3 October 2003
| 39 ha|
| 170 May Street, Lawrence, Massachusetts|
170 May Street, Lawrence, MA 01841, USA
Open today · 8AM–4PMThursday8AM–4PMFriday8AM–4PMSaturdayClosedSundayClosedMonday8AM–4PMTuesday8AM–4PMWednesday8AM–4PM
Thelma Todd, John K. Tarbox, Sumner Henry Needham, William A. Russell
High Service Water To, Island Pond, Canobie Lake, Canobie Lake Park, Grace Episcopal Church
Bellevue Cemetery is a historic cemetery in Lawrence and Methuen, Massachusetts. Established in 1847 and owned by the city of Lawrence, it is the first and principal cemetery of that city, and a notable example of a rural cemetery. In conjunction with adjacent cemeteries and Lawrence's High Service Water Tower and Reservoir, it provides part of the small city's largest area of open space. The cemetery was added to the National Register of Historic Places in 2003.
Bellevue Cemetery Wikipedia
Bellevue Cemetery is located in northwestern Lawrence, with a small strip of land in southern Methuen. It is bounded on the east by May Street, and on the north by Barker Street and St. Mary's Cemetery. To the west and south are residential areas, with the park containing the High Service Water Tower and Reservoir also to the south. The cemetery is just over 96 acres (39 ha) in size, and is roughly U-shaped, with St. Mary's Cemetery and the center of the U. The oldest portion of the cemetery is a 33-acre (13 ha) section between May Street and Reservoir Street, and was established in 1847. The area west of Reservoir Street and south of Barker was acquired in 1893. The "Old Yard" was laid out in the park-like landscape setting of winding lanes amid terraced hillsides in the then-popular rural cemetery style, while "New Bellevue" has a slightly less formal feel.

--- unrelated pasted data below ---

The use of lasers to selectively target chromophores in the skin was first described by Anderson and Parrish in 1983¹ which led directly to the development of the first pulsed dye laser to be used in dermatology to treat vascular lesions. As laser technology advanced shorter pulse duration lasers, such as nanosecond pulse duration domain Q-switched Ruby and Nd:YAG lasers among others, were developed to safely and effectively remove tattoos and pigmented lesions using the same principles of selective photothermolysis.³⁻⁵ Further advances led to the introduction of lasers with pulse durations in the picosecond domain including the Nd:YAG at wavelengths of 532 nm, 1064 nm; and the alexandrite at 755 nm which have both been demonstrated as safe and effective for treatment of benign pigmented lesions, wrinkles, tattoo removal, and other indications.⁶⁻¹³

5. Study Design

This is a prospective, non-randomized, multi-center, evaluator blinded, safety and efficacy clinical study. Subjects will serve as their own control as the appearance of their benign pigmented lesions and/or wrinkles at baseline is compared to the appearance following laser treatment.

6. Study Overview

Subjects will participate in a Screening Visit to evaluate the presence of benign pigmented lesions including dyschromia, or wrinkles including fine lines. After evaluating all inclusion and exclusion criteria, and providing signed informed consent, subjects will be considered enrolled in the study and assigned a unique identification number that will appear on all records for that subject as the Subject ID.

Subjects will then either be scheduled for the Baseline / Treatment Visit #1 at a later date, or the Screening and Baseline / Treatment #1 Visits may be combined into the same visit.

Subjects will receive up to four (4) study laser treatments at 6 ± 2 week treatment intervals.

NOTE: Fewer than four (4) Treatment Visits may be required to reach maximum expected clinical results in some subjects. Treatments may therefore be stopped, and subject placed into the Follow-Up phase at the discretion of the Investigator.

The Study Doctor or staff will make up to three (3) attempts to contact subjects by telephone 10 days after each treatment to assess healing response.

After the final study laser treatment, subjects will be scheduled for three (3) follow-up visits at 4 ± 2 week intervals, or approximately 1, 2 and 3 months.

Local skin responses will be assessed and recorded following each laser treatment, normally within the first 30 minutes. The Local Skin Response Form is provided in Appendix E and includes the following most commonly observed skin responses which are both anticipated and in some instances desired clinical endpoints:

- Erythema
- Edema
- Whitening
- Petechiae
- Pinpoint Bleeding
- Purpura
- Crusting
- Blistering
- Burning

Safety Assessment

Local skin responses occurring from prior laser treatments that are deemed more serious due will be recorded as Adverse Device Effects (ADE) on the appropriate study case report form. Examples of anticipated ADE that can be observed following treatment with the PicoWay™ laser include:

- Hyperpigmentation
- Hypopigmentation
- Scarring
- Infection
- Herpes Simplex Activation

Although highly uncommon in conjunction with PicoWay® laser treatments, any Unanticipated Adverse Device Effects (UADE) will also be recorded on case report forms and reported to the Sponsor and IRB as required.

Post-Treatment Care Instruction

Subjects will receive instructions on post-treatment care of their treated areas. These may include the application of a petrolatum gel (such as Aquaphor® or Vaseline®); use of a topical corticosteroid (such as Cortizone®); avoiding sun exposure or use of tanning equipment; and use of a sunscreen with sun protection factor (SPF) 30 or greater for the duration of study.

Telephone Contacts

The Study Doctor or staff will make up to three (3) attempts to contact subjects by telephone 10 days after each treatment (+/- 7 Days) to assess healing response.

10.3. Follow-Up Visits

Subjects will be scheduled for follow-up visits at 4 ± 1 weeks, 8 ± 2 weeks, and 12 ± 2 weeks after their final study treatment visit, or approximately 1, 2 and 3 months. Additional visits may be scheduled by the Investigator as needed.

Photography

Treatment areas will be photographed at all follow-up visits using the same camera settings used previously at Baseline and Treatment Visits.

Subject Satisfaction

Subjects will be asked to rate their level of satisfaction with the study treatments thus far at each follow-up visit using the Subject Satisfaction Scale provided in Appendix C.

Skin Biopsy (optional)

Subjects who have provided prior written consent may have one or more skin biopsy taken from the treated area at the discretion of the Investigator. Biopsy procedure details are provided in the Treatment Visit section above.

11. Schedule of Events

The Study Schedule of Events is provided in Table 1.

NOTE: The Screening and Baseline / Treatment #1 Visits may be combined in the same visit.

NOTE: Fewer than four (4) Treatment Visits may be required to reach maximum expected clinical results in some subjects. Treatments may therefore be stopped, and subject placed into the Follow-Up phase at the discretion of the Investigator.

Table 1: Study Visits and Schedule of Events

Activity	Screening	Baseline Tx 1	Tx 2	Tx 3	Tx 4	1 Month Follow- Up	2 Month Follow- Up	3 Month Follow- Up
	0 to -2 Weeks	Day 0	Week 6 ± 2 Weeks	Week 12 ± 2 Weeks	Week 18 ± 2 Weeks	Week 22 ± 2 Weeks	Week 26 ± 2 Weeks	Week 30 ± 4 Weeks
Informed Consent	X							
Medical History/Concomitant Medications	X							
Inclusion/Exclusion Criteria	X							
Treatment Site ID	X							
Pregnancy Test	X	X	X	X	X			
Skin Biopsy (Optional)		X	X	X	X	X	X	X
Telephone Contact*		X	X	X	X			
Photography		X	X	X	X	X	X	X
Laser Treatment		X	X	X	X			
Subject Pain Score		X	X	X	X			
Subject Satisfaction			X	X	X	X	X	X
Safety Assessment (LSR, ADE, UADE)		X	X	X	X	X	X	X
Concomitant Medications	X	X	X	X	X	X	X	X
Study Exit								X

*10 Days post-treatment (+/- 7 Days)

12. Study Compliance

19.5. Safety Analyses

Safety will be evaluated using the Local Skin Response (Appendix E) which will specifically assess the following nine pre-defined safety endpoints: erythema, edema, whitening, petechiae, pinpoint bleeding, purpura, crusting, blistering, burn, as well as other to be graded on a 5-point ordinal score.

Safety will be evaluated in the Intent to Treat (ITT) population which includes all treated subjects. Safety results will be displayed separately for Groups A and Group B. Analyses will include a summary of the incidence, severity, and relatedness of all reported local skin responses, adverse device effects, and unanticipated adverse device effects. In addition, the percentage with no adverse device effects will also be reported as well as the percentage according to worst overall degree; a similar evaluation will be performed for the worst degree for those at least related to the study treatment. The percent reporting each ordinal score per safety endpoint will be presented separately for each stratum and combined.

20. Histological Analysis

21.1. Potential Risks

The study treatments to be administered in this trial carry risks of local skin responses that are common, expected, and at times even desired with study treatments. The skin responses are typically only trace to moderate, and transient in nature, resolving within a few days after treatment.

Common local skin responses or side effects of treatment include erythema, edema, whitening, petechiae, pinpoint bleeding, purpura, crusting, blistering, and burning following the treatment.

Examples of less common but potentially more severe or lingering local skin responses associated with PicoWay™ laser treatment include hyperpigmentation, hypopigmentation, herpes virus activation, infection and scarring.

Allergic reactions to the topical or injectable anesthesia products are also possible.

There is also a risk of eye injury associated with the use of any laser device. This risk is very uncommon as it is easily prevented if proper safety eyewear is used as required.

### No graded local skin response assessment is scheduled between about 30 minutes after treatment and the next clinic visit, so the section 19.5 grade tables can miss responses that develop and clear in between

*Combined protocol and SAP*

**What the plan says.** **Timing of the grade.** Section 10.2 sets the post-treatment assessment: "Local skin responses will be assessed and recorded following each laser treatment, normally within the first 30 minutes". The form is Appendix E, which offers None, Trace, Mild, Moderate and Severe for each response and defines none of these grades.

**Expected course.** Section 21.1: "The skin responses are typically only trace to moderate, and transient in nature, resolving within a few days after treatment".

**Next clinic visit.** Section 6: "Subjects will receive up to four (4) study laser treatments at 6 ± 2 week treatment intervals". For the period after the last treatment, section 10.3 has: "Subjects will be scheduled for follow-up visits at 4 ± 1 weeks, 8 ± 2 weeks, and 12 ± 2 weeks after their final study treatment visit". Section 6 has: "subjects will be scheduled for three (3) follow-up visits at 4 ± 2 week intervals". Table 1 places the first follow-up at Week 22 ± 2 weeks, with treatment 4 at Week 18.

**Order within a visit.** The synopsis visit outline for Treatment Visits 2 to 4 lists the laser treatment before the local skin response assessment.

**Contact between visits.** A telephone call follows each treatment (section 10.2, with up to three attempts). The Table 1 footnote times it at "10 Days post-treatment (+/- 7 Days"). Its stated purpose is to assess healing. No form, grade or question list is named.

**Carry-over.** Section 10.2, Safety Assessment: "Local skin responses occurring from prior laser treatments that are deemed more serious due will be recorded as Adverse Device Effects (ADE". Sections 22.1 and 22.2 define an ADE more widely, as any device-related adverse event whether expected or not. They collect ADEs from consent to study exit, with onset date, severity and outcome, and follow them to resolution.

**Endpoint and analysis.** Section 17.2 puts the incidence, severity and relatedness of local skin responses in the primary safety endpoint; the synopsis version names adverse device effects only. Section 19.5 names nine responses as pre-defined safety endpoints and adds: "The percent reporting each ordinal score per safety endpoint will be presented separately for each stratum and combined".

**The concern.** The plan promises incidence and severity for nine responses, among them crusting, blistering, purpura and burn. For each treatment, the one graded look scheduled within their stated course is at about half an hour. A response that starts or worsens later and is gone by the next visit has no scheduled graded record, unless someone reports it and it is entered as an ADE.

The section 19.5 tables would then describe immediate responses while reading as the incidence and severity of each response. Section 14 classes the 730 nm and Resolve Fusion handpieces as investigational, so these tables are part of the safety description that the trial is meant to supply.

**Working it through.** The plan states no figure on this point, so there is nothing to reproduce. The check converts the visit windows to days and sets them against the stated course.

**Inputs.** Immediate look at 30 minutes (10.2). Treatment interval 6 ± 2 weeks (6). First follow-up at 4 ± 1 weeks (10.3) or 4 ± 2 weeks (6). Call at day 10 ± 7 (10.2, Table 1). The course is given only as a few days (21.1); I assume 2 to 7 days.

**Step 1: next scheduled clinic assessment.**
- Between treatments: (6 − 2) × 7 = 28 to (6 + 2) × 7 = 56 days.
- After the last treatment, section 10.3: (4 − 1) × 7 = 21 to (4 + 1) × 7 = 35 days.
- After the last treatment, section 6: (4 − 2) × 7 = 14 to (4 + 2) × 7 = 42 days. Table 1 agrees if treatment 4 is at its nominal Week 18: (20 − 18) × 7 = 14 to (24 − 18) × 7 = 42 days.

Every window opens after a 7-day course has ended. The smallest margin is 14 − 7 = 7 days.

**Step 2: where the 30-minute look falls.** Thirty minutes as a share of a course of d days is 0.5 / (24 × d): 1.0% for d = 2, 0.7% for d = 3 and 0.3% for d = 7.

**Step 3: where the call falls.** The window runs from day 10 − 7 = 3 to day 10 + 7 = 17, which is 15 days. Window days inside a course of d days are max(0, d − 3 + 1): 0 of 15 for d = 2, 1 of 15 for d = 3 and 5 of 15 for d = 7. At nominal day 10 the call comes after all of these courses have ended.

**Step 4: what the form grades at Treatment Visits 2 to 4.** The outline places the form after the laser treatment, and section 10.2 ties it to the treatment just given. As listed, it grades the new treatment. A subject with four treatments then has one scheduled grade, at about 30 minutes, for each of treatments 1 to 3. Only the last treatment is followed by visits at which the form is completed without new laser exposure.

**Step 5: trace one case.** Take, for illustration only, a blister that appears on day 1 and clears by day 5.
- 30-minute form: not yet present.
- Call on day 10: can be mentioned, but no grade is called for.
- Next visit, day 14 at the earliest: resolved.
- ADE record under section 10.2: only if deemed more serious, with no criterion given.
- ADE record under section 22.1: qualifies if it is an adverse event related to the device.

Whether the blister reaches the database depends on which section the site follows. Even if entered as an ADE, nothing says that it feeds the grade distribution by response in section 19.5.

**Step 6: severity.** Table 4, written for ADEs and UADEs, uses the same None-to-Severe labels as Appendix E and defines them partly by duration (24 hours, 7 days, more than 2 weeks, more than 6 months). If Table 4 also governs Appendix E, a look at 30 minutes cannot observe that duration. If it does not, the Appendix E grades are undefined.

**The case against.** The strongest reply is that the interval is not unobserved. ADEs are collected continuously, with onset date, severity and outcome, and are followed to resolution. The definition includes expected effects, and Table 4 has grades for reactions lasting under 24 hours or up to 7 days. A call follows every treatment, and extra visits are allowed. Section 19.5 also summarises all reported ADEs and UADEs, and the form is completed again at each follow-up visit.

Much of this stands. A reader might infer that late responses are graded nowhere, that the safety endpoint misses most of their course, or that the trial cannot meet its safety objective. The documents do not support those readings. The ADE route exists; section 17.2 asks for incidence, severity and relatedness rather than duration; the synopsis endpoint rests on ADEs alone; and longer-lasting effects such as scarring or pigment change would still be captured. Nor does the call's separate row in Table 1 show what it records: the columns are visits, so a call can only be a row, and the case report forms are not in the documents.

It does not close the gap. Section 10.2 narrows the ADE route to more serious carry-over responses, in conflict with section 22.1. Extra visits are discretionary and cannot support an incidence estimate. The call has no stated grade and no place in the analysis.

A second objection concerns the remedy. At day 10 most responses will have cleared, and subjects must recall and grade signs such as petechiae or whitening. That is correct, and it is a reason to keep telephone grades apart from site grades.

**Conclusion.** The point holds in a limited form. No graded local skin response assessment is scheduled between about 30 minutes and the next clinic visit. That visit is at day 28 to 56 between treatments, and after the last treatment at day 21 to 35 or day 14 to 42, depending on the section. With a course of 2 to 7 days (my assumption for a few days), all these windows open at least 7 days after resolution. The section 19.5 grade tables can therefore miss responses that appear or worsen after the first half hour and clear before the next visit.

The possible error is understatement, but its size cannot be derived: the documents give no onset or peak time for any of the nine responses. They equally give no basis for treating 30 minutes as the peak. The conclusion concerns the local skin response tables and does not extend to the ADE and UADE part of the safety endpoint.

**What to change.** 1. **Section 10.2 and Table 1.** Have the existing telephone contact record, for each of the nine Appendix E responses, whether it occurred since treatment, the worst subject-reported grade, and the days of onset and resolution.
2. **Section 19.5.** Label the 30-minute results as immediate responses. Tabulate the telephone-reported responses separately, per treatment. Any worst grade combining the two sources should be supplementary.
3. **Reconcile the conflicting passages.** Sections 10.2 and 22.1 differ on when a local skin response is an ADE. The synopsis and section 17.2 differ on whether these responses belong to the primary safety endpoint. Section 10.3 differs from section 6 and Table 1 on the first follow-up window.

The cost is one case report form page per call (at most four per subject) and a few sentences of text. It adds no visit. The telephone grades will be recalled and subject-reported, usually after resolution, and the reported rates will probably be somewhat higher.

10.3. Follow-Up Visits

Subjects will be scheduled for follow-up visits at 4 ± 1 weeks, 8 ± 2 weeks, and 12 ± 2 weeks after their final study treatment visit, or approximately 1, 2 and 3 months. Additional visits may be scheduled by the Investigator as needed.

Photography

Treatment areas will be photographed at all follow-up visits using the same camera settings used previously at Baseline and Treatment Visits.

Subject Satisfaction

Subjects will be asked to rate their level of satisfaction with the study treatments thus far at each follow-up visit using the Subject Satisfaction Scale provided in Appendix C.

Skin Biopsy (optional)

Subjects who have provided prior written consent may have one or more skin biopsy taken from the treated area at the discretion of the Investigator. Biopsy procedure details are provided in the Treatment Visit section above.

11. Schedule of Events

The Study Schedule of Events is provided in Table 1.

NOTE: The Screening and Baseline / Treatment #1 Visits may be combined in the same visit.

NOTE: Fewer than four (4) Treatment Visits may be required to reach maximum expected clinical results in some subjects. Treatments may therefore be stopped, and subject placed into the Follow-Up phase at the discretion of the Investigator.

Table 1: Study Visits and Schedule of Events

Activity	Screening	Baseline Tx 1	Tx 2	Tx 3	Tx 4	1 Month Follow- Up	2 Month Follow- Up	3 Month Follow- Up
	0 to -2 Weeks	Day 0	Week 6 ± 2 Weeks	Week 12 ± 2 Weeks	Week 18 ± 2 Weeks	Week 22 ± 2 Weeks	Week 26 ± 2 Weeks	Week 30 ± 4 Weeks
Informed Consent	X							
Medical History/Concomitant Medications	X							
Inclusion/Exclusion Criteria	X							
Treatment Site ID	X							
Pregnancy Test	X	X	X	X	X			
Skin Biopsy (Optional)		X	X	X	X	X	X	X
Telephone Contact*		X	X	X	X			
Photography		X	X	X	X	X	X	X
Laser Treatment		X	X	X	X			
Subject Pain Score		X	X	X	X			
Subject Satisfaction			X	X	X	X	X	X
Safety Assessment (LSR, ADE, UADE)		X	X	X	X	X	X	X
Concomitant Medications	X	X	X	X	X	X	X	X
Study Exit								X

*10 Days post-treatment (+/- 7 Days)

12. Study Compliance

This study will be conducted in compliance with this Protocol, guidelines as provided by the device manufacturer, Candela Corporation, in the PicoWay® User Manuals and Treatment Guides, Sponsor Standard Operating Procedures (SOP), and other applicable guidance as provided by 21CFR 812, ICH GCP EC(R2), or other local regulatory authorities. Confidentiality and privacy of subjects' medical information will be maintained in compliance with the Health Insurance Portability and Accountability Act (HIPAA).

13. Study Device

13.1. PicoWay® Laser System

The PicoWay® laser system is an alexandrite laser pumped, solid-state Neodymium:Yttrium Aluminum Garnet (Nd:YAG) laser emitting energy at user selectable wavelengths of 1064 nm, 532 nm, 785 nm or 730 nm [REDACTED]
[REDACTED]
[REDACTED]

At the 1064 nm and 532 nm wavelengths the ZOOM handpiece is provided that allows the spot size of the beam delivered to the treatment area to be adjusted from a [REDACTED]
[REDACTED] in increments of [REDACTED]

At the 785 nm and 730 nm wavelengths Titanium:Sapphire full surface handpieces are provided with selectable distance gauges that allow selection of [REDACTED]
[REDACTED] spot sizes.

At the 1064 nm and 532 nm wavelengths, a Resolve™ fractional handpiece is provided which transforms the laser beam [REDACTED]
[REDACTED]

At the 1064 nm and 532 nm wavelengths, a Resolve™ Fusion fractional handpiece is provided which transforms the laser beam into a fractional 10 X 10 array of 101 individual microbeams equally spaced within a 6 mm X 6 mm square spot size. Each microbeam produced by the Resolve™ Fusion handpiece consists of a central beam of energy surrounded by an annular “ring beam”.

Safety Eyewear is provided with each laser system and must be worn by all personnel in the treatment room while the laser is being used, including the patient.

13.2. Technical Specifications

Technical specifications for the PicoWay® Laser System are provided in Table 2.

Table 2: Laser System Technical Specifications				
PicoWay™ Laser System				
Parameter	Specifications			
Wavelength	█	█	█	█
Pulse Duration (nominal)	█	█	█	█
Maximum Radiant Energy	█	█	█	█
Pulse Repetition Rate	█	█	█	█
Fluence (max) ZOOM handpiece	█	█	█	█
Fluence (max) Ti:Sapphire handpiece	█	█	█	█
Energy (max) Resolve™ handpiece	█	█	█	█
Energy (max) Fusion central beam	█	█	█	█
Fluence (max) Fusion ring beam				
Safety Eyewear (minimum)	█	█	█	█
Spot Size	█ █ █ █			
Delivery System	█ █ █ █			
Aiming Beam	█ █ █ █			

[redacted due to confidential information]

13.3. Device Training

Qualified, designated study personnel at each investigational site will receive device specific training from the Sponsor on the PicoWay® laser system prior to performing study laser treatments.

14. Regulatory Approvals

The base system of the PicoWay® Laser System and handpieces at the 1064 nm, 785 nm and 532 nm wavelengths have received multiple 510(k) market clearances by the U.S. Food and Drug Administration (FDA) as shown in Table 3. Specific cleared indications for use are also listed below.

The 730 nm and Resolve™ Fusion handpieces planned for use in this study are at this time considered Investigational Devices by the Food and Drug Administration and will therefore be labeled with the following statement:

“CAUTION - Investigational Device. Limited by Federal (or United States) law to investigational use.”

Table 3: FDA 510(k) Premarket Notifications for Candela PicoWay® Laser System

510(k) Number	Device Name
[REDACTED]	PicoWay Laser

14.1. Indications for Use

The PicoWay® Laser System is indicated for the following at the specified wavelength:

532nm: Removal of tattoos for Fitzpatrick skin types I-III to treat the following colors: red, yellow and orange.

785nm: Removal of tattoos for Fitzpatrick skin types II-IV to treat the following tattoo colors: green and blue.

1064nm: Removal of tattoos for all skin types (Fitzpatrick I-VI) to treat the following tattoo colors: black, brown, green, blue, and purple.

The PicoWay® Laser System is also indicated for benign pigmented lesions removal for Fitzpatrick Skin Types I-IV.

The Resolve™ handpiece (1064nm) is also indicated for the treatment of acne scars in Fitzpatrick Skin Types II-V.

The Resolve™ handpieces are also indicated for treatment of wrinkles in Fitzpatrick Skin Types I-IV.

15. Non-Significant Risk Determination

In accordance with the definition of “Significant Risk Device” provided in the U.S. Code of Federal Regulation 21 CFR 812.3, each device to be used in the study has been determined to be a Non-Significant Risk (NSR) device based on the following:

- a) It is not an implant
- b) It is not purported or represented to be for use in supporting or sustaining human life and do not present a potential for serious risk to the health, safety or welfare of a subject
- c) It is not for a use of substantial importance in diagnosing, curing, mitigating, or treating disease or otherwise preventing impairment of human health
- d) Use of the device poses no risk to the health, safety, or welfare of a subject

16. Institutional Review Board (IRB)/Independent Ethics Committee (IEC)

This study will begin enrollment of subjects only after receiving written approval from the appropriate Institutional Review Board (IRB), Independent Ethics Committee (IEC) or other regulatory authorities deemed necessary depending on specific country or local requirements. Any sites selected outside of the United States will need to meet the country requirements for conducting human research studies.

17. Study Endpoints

Major buildings and structures in the cemetery include the c. 1922 main gates, built of brick and iron, and the "Hearse House" in the Old Yard, which now houses the cemetery offices. Near the Hearse House is the now-unused Cremation Tomb, built into a hillside with a plain granite facade and bronze cremation urns above the door. In the New Bellevue section, the 1893 Brick Stable is an imposing Classical Revival structure with Queen Anne details, which anchors the cemetery's main maintenance yard. Other buildings in the yard are a garage, gasoline house, and tool house, all built before 1940.
It is the final resting place of many victims of the Pemberton Mill disaster of January 10, 1860. It is also the burial place of comedic movie actress Thelma Todd, whose performance in title role in Laurel and Hardy's movie The Bohemian Girl was truncated due to her death, believed by some to have been a murder. And it is the burial place of three U.S. Congressmen: William S. Knox, William A. Russell and John K. Tarbox.